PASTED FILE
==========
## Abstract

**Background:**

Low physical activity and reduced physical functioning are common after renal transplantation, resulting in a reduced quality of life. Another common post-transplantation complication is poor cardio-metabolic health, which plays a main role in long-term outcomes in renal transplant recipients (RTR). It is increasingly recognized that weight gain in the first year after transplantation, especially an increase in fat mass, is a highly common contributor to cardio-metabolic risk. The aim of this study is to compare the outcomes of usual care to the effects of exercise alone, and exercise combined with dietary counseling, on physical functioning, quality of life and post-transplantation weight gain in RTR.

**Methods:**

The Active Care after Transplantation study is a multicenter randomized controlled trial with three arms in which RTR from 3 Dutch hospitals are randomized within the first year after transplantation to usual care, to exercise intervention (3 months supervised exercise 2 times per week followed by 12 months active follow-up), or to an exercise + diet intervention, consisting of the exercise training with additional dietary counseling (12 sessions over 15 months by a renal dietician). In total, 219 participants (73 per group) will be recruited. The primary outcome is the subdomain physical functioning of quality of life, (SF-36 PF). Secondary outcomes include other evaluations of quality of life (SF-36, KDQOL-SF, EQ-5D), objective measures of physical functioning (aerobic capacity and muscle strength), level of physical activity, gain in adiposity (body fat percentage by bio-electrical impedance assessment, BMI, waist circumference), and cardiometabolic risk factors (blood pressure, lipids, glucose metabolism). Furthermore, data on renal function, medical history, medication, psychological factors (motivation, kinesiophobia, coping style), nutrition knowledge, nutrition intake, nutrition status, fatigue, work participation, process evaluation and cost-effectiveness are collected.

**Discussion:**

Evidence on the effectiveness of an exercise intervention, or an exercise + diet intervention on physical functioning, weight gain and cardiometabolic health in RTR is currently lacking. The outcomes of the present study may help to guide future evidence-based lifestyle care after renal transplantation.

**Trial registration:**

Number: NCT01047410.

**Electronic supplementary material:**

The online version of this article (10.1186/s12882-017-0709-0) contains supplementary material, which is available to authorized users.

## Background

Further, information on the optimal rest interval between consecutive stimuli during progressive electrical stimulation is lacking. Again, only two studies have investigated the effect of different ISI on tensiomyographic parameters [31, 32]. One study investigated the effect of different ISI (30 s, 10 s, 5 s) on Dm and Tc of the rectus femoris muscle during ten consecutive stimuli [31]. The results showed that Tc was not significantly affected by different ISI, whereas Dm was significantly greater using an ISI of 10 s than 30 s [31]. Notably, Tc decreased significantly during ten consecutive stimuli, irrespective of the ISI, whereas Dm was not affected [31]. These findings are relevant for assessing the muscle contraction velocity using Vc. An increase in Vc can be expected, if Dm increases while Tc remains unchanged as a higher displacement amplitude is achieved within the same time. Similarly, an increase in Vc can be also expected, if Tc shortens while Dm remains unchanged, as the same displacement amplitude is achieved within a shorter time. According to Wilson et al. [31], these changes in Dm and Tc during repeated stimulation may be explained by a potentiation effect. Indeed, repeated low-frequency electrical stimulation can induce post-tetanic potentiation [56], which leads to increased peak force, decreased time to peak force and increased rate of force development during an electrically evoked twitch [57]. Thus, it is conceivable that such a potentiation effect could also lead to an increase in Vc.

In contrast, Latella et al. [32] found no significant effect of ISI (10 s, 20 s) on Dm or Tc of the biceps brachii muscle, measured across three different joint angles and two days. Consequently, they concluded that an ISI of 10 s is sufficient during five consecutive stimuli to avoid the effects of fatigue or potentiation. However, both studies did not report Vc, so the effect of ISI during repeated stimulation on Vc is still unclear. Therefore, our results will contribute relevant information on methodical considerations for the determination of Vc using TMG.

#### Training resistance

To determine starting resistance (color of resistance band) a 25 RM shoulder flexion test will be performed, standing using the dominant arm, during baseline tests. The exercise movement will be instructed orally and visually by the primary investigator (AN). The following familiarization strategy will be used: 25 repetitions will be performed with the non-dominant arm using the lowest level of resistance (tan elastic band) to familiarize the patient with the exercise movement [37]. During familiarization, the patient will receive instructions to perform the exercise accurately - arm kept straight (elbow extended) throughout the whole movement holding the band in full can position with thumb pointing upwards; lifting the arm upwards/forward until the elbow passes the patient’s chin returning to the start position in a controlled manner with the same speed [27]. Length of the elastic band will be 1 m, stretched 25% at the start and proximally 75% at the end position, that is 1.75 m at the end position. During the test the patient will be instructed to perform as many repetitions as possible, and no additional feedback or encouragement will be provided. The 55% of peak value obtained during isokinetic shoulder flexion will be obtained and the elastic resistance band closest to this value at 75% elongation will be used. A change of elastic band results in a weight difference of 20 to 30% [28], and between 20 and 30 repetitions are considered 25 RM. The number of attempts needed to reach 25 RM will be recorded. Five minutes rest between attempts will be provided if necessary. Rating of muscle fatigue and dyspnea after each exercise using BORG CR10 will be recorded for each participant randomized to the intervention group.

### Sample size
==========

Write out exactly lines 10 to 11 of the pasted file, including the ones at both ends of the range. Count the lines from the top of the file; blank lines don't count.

**Electronic supplementary material:**

The online version of this article (10.1186/s12882-017-0709-0) contains supplementary material, which is available to authorized users.